Travelers who are fully vaccinated against COVID-19 can travel domestically without first getting tested unless their destination requires it, the Centers for Disease Control and Prevention announced.
The CDC considers people “fully vaccinated” two weeks after their second dose, if getting the Pfizer-BioNTech or Moderna vaccine, or two weeks after their single dose of Johnson & Johnson’s vaccine.
Those who have not been fully vaccinated must still get tested one to three days before their trip; after a trip, they must get tested within three to five days of returning and self-quarantine at home for seven days afterward (or self-quarantine for 10 days if not getting tested).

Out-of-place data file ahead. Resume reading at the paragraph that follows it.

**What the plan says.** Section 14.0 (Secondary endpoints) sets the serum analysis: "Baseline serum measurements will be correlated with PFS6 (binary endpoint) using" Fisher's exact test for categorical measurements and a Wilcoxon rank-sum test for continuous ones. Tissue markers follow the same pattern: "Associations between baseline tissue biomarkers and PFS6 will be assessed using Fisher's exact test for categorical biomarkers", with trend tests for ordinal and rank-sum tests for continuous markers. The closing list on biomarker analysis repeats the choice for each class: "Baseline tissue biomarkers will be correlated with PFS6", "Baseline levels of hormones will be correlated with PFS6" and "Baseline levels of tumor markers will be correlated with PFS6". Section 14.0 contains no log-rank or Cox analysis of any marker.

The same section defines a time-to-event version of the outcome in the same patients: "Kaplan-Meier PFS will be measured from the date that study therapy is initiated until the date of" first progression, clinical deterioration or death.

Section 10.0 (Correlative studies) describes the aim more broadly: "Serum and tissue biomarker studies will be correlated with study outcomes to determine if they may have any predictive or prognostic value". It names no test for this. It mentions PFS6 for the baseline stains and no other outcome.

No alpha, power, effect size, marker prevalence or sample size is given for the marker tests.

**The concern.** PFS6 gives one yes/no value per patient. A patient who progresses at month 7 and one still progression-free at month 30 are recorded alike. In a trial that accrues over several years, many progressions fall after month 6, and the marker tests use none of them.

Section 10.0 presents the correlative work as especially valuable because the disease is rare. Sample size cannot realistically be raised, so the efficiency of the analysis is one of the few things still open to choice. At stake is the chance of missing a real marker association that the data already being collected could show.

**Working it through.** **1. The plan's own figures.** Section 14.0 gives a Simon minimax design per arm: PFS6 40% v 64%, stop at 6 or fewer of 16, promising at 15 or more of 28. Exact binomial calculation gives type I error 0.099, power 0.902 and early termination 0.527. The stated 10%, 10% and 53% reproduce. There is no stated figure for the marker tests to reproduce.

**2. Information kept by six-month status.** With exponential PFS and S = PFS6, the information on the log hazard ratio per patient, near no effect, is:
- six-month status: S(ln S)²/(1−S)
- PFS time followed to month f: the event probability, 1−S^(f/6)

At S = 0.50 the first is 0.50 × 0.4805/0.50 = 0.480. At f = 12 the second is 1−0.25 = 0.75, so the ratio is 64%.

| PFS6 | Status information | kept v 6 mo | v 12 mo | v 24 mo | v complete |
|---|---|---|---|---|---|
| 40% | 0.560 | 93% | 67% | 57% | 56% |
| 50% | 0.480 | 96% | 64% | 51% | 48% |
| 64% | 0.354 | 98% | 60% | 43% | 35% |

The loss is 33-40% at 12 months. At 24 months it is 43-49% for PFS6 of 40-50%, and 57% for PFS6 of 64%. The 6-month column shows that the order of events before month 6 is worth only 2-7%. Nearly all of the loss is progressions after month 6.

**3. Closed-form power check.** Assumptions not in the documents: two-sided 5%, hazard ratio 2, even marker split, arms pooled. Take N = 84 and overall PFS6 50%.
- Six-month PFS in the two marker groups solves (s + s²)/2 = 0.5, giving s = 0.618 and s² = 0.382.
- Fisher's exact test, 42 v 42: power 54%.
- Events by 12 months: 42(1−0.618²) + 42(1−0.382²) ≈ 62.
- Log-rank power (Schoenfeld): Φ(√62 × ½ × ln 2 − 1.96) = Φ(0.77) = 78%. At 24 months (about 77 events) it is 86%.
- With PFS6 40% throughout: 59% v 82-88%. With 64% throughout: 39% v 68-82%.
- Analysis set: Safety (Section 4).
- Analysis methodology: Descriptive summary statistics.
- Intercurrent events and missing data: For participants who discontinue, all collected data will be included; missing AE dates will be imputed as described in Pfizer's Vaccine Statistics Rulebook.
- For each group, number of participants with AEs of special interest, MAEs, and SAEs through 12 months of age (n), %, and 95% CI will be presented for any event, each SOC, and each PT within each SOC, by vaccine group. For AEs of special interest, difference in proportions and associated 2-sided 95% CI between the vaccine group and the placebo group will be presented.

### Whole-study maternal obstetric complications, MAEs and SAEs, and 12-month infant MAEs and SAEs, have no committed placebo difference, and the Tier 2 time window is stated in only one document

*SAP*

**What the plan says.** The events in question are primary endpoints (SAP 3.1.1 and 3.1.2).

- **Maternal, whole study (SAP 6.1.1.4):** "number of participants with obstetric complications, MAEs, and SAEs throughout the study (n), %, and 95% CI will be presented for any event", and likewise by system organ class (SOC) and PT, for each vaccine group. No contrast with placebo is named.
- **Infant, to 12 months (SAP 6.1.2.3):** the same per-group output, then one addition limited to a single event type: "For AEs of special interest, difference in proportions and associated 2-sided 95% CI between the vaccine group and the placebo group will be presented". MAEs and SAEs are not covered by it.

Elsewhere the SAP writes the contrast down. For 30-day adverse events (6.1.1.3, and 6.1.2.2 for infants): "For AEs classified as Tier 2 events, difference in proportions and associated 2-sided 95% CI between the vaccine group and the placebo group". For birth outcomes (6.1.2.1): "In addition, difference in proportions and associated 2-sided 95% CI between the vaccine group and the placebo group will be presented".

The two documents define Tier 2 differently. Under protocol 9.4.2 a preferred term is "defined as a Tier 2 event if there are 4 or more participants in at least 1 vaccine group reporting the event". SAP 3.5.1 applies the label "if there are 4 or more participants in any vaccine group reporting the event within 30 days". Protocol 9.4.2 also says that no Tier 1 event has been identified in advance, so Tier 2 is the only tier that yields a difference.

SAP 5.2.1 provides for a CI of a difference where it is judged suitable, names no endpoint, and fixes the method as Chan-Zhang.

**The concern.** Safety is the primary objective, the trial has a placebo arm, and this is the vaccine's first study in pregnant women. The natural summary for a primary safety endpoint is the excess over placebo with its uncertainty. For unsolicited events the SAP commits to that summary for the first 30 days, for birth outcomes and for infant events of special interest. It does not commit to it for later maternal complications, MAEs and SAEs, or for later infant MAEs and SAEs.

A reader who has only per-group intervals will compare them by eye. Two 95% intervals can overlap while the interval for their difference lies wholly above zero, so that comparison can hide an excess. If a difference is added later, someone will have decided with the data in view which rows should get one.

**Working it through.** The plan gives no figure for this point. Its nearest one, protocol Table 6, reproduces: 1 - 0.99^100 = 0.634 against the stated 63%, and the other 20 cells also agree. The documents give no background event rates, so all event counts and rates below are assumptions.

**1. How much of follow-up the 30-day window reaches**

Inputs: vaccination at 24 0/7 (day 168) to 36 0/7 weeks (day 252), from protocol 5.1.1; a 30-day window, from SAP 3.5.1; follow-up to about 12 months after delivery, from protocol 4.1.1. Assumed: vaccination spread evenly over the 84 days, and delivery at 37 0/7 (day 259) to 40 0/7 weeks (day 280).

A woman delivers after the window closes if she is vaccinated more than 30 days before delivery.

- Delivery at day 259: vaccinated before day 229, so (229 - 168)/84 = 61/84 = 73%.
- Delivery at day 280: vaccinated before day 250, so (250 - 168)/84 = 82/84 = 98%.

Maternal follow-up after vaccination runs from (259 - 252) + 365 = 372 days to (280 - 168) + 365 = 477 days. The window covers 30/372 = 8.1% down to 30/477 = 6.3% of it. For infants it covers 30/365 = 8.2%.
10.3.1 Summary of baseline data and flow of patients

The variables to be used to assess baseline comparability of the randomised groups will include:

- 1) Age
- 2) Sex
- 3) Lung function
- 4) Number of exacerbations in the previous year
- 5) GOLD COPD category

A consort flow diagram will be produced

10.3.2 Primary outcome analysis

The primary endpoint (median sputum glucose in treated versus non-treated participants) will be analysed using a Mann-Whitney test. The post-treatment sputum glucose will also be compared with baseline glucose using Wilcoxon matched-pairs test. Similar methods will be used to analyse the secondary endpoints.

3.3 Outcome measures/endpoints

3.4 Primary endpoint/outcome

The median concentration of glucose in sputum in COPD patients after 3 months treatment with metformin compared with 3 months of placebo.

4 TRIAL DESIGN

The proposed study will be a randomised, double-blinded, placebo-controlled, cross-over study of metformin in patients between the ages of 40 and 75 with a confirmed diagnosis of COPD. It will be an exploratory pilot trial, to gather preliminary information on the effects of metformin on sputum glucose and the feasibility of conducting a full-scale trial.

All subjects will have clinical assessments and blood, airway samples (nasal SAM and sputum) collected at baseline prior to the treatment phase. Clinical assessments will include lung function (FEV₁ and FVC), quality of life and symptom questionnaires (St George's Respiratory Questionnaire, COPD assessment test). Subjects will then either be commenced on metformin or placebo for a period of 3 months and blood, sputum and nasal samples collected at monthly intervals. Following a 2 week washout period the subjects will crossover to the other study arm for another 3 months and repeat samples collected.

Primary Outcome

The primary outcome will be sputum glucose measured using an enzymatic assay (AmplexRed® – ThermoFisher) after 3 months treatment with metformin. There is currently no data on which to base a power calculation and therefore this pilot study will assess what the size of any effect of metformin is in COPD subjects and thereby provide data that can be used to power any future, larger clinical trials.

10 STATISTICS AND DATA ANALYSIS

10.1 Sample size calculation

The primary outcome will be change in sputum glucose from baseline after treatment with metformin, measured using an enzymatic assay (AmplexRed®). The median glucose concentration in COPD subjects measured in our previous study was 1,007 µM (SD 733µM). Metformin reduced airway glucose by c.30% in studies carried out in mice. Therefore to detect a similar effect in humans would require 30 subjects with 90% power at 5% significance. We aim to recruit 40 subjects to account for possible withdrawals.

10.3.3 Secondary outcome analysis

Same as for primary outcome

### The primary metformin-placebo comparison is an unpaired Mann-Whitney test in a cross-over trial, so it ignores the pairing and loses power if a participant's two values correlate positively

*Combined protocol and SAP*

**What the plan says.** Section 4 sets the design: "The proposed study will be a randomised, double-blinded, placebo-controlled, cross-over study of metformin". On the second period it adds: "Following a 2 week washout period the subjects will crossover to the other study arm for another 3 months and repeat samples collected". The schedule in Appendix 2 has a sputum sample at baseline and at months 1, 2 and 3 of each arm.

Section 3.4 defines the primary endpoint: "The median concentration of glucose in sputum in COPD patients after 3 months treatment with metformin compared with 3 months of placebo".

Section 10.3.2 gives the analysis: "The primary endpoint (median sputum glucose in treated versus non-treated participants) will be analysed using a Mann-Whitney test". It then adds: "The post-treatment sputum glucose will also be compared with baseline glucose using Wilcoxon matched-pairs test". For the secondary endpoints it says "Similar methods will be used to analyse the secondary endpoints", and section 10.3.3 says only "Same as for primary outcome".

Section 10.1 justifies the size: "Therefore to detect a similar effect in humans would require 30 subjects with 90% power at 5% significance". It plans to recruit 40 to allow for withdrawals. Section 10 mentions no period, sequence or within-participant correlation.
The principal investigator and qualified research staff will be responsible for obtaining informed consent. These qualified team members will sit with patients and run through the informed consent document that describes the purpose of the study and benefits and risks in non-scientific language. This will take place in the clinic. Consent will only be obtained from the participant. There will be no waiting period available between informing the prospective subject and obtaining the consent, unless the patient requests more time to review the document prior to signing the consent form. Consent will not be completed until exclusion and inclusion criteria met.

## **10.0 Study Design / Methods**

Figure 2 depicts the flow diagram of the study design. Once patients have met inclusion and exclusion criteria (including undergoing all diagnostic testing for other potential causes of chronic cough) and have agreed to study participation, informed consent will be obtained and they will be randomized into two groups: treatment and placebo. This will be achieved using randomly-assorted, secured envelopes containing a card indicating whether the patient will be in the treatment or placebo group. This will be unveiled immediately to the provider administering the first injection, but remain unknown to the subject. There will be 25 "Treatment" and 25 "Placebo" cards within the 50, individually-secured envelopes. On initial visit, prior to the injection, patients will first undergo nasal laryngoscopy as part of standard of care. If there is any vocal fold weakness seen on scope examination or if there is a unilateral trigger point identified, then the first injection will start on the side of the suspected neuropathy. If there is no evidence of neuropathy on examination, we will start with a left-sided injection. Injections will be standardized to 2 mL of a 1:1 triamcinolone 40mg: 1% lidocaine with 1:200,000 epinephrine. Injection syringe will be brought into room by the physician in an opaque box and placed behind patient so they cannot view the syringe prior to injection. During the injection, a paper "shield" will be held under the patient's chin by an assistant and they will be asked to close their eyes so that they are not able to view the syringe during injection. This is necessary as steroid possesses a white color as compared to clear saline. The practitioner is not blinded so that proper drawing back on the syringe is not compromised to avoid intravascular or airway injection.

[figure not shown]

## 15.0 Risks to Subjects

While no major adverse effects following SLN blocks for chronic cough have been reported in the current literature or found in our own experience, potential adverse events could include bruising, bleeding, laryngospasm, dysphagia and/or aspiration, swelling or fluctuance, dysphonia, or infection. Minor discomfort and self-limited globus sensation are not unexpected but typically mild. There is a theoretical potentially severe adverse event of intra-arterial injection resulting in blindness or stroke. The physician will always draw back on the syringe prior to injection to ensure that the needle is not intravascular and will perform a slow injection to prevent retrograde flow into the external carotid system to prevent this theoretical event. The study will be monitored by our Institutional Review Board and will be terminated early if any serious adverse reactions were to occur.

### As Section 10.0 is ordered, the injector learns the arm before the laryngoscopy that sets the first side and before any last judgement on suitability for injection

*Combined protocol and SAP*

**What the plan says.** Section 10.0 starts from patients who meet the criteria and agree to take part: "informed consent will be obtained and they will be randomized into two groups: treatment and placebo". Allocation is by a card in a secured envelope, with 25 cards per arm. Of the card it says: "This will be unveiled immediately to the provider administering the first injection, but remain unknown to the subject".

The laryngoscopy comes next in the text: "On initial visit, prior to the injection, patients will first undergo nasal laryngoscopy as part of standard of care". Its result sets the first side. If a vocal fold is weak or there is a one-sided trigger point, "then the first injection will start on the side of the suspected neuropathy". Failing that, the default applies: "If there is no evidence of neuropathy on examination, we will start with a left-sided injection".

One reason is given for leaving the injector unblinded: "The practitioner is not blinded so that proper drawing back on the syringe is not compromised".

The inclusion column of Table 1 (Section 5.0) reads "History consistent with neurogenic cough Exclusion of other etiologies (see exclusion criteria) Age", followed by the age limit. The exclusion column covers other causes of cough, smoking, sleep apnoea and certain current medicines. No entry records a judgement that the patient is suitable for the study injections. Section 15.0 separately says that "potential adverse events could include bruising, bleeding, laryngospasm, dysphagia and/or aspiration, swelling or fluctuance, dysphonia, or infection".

International travel is still discouraged, even for those who are fully vaccinated, because “even fully vaccinated travelers are at increased risk for getting and possibly spreading new COVID-19 variants.” However, fully vaccinated individuals who must travel internationally do not need to get tested before leaving the United States unless the destination requires it. Everyone, vaccinated or not, must have a negative COVID-19 test result within three days of boarding an international flight to the United States, or documents verifying recovering from COVID-19 in the previous three months. After returning to the United States, everyone should still get tested three to five days after arrival. However, fully vaccinated travelers do not need to self-quarantine unless experiencing COVID-19 symptoms.
Mask wearing continues to be required on public transportation.